It goes back to my final year usability engineering presentation at university which included that Framemaker clip art of people with no faces, and all I could think of doing to lift the tedium of my Jakob Nielsen thesis was to add a speech bubble which said ‘I’ve got no face’. At that point in the presentation proper, I left it unreferenced, projected on the wall, as I wittered on about interaction models for process management application interfaces on UNIX, and I saw the sideways glances to each other of my tutors and the slight curl of their ‘snapped to geometry’ mouths and I knew they’d discovered it. They sat so far forward in their chairs from that point on that I could see the labels in the necks of their C&A shirts. I knew I’d got a first.

Actually, I cocked up my computing maths module, so I only got a 2:1, but hey, who asks about your degree once you’ve finished it? Anyway, back to the jokes, for this morning I came across a rather nice one, which prompted me to blurt all this nonsense. If you take a look at the Thunderbird 3 Features page, there’s a little example image of what those evil phishermen get up to and how Thunderbird protects you from it. What I rather like about the example is who its protecting you from. Correct me if I’m wrong, but someone had a little smirk putting that example together.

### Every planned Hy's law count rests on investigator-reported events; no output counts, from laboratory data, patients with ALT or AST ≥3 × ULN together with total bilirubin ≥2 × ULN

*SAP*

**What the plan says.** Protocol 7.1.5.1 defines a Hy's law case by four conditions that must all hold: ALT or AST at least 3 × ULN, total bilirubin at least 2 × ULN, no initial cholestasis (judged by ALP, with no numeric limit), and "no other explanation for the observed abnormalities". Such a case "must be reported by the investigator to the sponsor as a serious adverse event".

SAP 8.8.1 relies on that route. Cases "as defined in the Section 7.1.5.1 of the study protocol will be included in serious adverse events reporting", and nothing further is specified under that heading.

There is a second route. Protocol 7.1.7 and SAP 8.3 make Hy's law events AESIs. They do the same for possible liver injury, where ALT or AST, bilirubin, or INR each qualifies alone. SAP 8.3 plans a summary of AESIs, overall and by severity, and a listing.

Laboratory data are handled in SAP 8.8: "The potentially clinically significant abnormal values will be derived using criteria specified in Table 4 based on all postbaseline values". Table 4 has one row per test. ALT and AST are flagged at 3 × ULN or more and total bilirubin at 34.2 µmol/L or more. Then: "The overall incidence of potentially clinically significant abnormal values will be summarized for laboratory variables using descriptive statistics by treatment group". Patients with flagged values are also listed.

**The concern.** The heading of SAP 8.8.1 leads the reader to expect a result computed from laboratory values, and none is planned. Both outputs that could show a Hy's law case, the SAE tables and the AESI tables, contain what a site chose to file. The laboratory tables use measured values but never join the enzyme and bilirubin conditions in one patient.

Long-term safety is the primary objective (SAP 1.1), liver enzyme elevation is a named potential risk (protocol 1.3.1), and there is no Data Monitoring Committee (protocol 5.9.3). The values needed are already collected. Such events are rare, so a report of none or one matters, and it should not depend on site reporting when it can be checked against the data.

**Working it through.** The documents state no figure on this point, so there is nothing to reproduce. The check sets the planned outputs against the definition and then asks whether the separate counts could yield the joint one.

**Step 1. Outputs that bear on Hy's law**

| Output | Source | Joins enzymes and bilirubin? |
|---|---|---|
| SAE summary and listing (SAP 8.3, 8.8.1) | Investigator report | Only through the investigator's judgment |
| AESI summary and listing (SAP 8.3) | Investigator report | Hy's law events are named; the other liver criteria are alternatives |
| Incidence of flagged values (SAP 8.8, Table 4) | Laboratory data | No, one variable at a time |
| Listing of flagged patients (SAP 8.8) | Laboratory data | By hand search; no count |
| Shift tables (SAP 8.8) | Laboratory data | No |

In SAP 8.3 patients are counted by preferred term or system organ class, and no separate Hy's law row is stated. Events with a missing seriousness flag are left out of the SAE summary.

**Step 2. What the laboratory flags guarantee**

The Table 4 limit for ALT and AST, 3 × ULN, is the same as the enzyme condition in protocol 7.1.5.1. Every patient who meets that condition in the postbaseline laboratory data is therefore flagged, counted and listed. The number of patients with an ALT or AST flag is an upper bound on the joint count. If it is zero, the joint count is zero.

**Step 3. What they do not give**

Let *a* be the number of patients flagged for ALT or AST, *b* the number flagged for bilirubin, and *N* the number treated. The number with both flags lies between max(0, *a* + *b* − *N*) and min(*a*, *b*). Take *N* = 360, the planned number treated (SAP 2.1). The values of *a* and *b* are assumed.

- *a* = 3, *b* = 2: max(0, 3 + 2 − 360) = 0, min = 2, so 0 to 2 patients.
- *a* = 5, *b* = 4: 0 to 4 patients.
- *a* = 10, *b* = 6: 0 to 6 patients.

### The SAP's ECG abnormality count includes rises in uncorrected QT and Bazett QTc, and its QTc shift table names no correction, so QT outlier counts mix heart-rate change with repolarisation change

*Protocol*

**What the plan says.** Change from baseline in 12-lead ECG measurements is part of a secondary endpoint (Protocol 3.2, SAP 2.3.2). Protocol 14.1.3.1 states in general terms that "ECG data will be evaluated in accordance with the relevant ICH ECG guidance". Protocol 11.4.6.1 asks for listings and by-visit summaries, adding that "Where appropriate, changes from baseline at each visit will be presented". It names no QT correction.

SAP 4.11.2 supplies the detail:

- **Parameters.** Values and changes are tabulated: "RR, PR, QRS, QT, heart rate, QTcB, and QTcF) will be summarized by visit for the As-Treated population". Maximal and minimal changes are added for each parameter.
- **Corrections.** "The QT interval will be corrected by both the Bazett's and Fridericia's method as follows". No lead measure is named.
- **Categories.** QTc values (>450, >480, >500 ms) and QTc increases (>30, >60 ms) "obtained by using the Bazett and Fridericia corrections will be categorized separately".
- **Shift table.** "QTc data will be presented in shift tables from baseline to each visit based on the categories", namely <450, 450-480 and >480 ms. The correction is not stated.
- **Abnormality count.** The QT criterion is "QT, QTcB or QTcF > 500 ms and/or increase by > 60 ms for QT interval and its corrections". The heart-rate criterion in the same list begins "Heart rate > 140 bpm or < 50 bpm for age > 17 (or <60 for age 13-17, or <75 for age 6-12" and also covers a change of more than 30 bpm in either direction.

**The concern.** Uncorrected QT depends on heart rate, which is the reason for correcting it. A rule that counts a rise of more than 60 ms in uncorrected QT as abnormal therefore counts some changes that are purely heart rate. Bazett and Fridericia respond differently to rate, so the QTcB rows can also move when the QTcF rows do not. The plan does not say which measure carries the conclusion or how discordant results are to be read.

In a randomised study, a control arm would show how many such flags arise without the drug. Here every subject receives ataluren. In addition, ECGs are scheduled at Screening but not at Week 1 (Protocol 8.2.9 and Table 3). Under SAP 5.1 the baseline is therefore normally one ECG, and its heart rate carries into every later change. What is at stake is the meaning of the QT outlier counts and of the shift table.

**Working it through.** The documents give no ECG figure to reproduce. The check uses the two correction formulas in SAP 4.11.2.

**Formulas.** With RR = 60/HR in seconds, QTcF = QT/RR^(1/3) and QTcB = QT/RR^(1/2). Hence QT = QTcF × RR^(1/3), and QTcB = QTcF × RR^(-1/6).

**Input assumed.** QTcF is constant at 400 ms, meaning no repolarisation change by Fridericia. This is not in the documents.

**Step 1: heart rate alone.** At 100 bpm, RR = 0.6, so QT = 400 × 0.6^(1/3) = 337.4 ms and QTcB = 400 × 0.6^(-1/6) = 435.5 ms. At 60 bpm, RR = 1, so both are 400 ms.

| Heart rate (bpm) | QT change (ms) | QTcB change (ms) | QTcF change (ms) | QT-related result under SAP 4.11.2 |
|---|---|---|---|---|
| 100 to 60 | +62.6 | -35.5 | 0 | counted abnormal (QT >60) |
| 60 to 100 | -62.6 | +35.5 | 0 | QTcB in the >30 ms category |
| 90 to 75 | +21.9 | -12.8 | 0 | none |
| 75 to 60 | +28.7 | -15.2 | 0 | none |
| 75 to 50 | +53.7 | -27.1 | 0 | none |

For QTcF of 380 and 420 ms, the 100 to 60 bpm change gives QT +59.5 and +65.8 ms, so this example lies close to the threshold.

listening post: foals – spanish sahara

it’s just the same over here you know

Boulder. Norwich. they’re just like the illegitimate children of upper-middle class families separated at birth and rehoused on different sides of the atlantic. I mean, the nucleus of these places is like the result of an illicit conflagration between two drugged-up psychology students from the university on the edge of town, but peel off a few layers and progress a couple of miles into the suburbs and further out to the wilderness, then things get much more like the unfortunate in-bred collision of two disenfranchised and disaffected 15 year olds on crack who stumbled out of elementary with a working knowledge of woodworking and a lovebite on the neck. this is where people start building their own houses out of pieces of wood they salvaged from the local authority rather than getting the thursday edition of the local post and leafing through the property pages thinking about the next progression up the stakeholder lifestyle ladder and how much the difference between what they currently own and what they really need to work from home and walk to school and have an acre and have that one extra room that would make all the difference would be.